What is the Individuals with Disabilities Education Act?

The Individuals with Disabilities Education Act (“IDEA”) was originally enacted in 1975. It primarily imposes certain legal obligations upon public schools regarding the provision of education for students with disabilities. IDEA requires that “all children with disabilities have available a free appropriate public education that emphasizes special education and related services designed to meet their unique needs and prepare them for further education, employment, and independent living.”

In other words, public school districts are essentially required to provide free services to all children with disabilities in order to facilitate an appropriate education that meets their needs.

What Qualifies as “Free Appropriate Public Education”? 

To break it down further, the term “free appropriate public education” typically means special education and related services that:

A). Have been provided at public expense, under public supervision and direction, and without charge;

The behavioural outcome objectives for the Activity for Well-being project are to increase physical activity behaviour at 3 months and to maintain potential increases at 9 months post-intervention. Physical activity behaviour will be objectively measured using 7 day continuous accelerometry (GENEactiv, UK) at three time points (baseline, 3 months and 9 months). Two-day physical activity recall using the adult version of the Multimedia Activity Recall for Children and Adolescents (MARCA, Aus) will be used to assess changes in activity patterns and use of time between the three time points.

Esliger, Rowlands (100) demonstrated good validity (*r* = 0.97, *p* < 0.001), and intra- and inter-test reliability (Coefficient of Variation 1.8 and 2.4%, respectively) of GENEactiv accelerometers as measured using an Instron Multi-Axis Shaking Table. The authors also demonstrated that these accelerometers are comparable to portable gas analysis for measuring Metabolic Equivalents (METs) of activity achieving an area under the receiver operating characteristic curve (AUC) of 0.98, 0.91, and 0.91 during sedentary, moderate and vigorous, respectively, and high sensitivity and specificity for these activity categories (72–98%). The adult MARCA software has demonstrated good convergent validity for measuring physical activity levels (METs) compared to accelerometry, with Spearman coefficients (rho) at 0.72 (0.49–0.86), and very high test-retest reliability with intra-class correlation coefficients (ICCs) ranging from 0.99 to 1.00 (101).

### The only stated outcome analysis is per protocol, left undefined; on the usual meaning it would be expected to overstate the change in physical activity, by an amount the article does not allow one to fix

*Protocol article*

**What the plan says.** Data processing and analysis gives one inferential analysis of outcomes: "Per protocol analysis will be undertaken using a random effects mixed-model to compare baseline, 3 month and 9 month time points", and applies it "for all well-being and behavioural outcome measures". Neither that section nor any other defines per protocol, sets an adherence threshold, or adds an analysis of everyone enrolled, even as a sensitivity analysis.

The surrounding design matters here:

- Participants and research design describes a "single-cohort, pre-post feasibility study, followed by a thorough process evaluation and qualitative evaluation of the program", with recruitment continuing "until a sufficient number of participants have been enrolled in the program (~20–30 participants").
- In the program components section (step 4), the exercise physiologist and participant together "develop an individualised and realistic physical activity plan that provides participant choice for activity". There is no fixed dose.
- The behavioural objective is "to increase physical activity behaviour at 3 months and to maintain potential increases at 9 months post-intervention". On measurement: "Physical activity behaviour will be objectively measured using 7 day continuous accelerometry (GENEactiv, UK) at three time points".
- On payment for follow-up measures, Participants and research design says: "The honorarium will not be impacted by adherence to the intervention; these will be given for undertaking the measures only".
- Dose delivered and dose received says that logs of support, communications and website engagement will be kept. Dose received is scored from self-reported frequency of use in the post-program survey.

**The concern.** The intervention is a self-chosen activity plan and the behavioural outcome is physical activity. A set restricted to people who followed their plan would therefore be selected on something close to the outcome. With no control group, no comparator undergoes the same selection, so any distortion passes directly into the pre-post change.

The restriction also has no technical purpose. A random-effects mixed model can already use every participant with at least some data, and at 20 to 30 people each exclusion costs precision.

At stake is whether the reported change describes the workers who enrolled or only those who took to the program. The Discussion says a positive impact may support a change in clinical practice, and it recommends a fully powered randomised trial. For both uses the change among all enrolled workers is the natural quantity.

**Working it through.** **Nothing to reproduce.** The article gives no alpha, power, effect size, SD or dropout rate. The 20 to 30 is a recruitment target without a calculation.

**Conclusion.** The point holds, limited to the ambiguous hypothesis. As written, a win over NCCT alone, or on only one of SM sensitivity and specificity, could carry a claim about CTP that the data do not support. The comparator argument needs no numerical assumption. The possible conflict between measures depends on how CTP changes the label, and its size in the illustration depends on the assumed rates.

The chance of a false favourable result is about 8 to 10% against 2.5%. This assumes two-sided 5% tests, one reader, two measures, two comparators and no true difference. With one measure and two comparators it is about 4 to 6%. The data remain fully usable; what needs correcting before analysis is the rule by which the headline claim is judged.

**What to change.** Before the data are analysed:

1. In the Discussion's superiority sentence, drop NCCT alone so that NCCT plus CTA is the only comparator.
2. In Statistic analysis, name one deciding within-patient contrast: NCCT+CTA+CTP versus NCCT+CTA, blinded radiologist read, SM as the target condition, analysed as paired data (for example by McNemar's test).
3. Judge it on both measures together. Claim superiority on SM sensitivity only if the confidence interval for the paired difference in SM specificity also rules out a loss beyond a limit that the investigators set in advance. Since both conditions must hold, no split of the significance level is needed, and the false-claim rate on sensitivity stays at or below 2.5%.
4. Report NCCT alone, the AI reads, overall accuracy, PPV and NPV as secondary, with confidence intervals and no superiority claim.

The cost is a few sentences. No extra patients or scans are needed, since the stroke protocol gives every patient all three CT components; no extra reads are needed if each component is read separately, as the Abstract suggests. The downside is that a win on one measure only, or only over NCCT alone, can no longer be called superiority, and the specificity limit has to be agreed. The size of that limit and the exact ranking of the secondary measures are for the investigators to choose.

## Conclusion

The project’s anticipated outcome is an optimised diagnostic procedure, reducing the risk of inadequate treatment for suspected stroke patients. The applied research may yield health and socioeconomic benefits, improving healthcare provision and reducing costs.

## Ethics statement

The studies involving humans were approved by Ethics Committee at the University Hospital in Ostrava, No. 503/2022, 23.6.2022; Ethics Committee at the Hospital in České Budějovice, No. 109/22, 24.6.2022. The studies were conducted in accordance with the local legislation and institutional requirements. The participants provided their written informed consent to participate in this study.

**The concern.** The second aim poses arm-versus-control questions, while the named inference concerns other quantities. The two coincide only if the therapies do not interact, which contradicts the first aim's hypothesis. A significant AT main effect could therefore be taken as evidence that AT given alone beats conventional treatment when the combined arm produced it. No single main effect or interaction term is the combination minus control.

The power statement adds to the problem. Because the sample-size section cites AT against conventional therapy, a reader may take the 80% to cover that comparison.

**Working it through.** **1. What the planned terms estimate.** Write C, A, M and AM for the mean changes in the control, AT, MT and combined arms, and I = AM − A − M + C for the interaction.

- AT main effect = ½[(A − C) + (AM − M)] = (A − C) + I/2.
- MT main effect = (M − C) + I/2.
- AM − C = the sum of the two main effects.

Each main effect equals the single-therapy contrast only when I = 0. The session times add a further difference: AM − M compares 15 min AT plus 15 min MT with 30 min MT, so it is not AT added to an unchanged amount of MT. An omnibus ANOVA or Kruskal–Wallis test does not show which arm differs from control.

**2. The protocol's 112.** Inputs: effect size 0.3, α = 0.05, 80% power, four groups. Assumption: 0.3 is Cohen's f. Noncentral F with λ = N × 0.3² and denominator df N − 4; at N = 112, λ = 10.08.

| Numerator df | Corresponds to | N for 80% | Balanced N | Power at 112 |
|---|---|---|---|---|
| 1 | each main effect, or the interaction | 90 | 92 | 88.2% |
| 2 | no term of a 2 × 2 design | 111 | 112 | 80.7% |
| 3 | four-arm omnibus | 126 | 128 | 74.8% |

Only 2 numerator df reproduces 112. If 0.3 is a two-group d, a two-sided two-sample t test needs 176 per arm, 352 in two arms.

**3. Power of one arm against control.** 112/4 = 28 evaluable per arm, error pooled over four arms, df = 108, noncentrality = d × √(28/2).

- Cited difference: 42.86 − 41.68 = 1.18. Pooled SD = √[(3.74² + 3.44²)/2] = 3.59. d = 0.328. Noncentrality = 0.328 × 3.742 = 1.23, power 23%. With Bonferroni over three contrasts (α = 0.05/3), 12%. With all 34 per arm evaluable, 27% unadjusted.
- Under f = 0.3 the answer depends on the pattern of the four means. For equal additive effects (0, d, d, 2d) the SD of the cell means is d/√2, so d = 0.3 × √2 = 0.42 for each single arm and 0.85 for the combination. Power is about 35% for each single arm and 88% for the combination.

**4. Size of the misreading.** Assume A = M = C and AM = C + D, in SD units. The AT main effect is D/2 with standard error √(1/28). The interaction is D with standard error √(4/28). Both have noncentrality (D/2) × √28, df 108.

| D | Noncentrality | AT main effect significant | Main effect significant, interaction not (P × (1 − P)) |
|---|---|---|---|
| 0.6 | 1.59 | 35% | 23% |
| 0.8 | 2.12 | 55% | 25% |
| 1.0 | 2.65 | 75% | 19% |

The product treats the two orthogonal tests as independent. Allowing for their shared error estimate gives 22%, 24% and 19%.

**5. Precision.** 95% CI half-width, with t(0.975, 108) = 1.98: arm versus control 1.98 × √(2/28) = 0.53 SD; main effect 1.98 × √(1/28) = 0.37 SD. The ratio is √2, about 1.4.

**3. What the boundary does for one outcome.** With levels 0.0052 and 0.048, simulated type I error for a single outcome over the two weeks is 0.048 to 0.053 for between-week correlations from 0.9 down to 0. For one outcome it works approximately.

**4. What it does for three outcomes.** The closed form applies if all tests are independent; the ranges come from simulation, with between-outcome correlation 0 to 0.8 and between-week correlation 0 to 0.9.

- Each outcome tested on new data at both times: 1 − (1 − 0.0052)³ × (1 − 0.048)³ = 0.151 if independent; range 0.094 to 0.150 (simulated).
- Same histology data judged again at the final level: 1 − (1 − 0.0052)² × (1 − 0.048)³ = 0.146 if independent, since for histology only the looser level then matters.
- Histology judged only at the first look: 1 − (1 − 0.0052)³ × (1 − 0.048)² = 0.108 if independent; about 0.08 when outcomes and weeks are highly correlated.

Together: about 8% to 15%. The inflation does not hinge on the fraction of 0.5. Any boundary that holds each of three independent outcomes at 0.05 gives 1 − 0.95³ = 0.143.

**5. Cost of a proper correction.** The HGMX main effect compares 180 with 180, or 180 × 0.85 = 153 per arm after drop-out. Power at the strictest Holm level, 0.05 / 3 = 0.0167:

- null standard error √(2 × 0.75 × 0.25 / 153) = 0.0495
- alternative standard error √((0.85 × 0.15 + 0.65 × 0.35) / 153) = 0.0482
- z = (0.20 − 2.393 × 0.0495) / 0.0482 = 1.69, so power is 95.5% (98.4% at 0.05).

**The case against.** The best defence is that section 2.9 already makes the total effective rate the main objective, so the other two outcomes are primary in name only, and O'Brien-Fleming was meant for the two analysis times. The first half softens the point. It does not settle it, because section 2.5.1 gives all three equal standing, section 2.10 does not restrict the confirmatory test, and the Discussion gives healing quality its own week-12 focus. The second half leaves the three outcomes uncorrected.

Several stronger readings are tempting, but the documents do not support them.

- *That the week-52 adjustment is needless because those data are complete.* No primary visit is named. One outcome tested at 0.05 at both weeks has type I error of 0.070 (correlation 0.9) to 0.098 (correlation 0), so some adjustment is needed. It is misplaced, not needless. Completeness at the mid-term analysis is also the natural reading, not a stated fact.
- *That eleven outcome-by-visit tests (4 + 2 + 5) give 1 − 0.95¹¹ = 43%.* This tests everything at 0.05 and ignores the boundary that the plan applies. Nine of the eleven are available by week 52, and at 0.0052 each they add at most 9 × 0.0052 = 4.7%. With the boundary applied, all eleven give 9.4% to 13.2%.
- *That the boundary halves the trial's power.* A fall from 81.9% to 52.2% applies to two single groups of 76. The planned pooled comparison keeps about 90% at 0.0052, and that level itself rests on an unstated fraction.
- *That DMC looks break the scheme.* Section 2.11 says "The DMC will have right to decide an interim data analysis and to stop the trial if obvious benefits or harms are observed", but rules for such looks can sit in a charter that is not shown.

B). Meets the standards of the state educational agency;

C). Include an appropriate preschool, elementary school, or secondary school education in the state involved; and

D). Are provided in conformity with the individualized education program.

The individualized education program, otherwise known as “IEP,” is a written plan detailing a child’s specifically-tailored special education program as required by IDEA. IDEA provides a vehicle in which parents disagreeing with their child’s IEP can ask for due process hearings to address their concerns. Representation by an experienced education law attorney is vital to ensuring that a school meets its IDEA obligations and properly facilitates a child’s success.

If you have questions about special education law, please contact Joseph Maya and the other experienced education attorneys at Maya Murphy, P.C. at (203) 221-3100 or JMaya@Mayalaw.com.